In an election year functioning in a seemingly constant state of enmity, one in which few politicians and institutions have been unscathed from attacks, the two rival candidates vying to become Utah’s next governor are an outlier.
The Republican lieutenant governor, Spencer Cox, and the Democratic candidate, Chris Peterson, appeared together in a series of new public service announcements promoting civility in politics.
In the ads, which were shared by the rivals on social media Tuesday, the two candidates stand about 6 feet apart, with Cox wearing a red tie and an elephant button and Peterson in a blue tie with a donkey button.
In one ad, Cox says, “While I think you should vote for me,” before Peterson interjects, “Yeah, but really you should vote for me.”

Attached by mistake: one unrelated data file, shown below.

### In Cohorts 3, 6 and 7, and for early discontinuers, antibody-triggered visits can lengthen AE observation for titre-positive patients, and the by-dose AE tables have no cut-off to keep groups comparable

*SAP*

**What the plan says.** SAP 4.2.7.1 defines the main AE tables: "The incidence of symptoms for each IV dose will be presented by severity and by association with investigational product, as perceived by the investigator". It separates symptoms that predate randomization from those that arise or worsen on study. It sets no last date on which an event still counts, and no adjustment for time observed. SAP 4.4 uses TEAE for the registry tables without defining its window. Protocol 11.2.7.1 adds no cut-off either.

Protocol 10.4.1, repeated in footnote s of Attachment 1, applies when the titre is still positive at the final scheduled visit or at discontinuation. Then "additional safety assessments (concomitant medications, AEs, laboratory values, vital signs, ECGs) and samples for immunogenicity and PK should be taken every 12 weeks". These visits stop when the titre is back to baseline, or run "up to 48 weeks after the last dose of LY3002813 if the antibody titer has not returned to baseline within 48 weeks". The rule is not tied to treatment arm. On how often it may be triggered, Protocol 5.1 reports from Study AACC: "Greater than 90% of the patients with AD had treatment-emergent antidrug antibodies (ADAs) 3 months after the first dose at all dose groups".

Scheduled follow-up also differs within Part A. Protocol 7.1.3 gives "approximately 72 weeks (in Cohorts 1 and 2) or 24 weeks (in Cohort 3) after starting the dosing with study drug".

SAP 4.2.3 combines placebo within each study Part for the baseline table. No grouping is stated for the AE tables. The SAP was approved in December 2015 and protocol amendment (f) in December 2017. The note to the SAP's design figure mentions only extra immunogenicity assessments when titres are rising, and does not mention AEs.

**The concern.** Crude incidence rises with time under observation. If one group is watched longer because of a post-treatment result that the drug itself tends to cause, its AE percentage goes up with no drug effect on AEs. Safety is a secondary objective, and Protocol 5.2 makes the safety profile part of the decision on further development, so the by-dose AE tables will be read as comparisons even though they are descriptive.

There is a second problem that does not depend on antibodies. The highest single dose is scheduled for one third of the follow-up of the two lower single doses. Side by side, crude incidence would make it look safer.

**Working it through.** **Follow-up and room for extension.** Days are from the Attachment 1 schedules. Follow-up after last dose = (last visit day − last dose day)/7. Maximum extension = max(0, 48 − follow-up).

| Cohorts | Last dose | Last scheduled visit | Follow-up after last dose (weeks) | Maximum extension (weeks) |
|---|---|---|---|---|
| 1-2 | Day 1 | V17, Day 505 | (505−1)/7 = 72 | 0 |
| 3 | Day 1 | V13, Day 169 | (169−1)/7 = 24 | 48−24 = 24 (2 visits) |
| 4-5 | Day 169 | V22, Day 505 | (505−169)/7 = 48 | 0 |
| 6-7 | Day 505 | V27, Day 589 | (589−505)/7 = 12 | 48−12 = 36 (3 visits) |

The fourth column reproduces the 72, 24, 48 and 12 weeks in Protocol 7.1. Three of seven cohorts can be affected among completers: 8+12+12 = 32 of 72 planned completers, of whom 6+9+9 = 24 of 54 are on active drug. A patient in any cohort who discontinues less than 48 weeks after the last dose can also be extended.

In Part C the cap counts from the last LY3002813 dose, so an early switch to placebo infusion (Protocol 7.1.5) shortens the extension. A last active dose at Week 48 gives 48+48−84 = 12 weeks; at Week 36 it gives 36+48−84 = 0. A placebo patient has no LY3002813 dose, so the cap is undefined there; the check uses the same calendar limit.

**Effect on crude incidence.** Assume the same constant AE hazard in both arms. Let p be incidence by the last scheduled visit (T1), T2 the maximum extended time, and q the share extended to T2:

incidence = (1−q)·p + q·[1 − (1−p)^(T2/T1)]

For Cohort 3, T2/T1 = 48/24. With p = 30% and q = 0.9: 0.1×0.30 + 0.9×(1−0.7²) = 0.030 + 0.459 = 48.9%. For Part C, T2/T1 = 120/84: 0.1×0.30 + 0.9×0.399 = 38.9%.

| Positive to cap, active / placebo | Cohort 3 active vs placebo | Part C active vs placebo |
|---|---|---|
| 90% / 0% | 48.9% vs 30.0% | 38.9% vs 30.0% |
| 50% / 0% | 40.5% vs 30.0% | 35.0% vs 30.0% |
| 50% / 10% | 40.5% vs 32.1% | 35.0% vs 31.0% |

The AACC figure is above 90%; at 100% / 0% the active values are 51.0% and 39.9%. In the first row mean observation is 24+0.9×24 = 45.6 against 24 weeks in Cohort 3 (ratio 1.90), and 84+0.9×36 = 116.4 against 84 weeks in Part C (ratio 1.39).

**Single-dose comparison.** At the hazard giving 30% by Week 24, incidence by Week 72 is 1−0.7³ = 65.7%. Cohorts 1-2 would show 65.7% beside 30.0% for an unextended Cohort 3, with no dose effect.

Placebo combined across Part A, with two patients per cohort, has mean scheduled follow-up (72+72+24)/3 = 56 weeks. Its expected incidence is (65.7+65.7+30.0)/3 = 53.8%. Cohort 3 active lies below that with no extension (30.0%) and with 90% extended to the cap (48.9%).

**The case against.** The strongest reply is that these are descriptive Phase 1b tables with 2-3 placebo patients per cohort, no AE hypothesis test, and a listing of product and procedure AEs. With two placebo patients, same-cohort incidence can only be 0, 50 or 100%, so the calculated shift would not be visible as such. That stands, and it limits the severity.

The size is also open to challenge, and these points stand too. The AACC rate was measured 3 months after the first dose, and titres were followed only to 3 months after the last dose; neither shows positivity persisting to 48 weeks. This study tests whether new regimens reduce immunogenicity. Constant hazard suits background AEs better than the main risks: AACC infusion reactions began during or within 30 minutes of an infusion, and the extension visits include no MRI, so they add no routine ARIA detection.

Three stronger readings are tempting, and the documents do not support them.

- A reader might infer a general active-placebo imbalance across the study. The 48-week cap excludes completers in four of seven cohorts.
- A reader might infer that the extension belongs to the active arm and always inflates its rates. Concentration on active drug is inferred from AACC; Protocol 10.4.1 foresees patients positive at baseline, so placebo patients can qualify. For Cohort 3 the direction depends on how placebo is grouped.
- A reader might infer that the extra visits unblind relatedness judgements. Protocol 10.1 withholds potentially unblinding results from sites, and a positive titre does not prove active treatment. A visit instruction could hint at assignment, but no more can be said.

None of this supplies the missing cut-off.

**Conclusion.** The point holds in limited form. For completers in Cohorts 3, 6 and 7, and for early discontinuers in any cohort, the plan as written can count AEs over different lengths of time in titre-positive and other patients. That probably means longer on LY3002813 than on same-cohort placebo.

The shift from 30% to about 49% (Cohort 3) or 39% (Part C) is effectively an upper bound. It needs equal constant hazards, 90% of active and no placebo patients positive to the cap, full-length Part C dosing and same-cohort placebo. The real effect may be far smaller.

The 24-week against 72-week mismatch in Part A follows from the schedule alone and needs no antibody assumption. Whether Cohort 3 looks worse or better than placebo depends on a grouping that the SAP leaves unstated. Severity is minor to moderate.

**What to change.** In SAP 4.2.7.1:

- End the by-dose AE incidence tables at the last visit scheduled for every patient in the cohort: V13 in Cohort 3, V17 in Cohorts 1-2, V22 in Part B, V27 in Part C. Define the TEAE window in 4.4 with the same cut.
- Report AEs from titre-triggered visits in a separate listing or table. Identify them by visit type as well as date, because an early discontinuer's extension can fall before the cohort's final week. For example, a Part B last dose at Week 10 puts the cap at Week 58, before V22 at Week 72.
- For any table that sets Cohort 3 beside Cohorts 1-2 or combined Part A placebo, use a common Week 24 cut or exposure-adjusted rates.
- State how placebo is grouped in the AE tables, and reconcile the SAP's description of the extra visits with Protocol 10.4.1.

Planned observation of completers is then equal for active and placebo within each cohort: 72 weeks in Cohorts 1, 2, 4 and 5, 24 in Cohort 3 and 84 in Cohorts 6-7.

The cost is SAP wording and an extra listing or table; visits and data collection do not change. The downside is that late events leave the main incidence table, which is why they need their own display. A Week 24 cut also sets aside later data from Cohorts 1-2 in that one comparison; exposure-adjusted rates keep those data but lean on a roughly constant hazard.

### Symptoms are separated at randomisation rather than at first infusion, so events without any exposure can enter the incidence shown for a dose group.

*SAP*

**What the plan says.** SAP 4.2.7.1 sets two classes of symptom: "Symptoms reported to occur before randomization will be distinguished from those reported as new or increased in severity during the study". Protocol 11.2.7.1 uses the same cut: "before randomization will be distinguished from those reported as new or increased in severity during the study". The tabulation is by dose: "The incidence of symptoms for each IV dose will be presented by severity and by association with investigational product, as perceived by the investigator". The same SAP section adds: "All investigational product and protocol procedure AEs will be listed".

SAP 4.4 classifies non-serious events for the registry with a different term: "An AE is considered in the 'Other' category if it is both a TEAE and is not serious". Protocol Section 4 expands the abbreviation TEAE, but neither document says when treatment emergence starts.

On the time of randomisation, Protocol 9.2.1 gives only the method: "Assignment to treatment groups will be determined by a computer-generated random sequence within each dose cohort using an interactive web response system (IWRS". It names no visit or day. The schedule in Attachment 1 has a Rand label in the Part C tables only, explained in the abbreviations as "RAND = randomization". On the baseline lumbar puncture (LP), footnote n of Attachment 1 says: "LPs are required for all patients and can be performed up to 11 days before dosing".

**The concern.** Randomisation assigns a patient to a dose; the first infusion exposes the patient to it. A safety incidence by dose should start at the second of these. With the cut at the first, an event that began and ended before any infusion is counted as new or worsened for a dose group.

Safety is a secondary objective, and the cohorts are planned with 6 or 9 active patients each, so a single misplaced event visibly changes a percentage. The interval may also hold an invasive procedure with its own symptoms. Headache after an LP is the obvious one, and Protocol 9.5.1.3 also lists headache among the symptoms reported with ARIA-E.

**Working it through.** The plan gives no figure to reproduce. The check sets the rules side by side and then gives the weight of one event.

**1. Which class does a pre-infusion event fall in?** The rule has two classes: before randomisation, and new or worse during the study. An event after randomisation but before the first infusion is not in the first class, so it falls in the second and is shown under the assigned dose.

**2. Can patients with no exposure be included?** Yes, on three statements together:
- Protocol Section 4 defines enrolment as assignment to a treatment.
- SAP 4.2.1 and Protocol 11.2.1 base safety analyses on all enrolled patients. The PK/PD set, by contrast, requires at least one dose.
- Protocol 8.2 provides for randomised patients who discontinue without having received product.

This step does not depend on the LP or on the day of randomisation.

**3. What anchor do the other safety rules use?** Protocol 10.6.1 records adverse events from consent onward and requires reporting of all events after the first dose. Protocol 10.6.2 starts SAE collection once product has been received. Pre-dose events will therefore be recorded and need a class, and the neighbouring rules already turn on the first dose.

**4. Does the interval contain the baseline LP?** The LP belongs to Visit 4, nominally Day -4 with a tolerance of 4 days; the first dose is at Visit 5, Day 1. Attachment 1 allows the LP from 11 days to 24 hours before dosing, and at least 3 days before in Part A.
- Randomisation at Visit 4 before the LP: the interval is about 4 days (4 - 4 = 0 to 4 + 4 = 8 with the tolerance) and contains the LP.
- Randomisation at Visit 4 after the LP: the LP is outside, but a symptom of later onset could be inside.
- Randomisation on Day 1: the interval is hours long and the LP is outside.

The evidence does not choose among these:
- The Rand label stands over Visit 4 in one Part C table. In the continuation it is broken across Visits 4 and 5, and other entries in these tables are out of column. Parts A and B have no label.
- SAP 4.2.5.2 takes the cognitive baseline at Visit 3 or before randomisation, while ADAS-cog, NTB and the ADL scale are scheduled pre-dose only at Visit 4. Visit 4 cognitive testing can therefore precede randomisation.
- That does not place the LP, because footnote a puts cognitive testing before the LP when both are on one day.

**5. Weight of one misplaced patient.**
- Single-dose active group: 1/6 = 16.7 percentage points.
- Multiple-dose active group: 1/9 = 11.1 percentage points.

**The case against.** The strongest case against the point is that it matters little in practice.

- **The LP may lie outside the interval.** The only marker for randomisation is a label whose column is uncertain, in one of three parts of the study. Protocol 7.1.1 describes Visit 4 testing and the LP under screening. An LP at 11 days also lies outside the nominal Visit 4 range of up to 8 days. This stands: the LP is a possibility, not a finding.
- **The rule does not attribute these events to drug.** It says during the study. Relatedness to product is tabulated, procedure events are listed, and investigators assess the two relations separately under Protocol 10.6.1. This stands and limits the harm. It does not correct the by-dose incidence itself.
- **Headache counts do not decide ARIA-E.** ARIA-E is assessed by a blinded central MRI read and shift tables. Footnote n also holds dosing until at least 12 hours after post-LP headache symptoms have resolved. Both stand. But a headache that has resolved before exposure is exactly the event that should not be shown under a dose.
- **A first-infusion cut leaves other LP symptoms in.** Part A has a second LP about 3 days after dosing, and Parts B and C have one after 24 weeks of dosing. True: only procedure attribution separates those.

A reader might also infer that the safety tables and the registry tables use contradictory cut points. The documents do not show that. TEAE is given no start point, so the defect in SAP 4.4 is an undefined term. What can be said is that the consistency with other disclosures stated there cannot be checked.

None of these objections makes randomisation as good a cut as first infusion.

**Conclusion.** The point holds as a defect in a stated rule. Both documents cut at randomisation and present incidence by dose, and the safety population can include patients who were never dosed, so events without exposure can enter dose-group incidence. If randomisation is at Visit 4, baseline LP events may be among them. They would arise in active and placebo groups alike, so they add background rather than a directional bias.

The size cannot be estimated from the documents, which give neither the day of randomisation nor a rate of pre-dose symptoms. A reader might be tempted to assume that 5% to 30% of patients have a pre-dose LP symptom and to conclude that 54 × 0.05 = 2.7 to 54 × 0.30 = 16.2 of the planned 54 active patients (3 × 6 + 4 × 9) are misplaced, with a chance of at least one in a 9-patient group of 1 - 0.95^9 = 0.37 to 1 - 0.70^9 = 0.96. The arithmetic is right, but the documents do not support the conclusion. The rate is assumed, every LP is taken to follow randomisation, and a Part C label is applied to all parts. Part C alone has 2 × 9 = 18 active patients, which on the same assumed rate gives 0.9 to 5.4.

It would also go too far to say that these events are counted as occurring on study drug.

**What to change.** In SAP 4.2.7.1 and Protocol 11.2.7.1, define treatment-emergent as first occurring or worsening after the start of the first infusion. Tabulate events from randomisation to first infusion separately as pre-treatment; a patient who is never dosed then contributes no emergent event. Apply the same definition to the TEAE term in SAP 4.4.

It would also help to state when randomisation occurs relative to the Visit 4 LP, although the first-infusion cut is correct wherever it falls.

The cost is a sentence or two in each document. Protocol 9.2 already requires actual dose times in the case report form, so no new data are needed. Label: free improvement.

Cox then concludes: “There are some things we can both agree on.”
The candidates, who are both members of the Church of Jesus Christ of Latter-day Saints, said that they wanted to set an example of how politicians should conduct themselves.
“We can debate issues without degrading each other’s character,” says Peterson, a first-time candidate and a law professor at the University of Utah.
Cox adds, “We can disagree without hating each other.”
In another one of the ads, Cox and Peterson both pledged to accept the outcome of the presidential election, something that President Donald Trump has repeatedly balked at when asked in interviews and in his first debate with his Democratic challenger, former Vice President Joe Biden.
“Whether you vote by mail or in person, we will fully support the results of the upcoming presidential election, regardless of the outcome,” Peterson says.
Cox echoes his opponent.
“Although we sit on different sides of the aisle we are both committed to American civility and a peaceful transition of power,” he says.
Peterson and Cox conclude the ads by saying in unison that they approve the messages.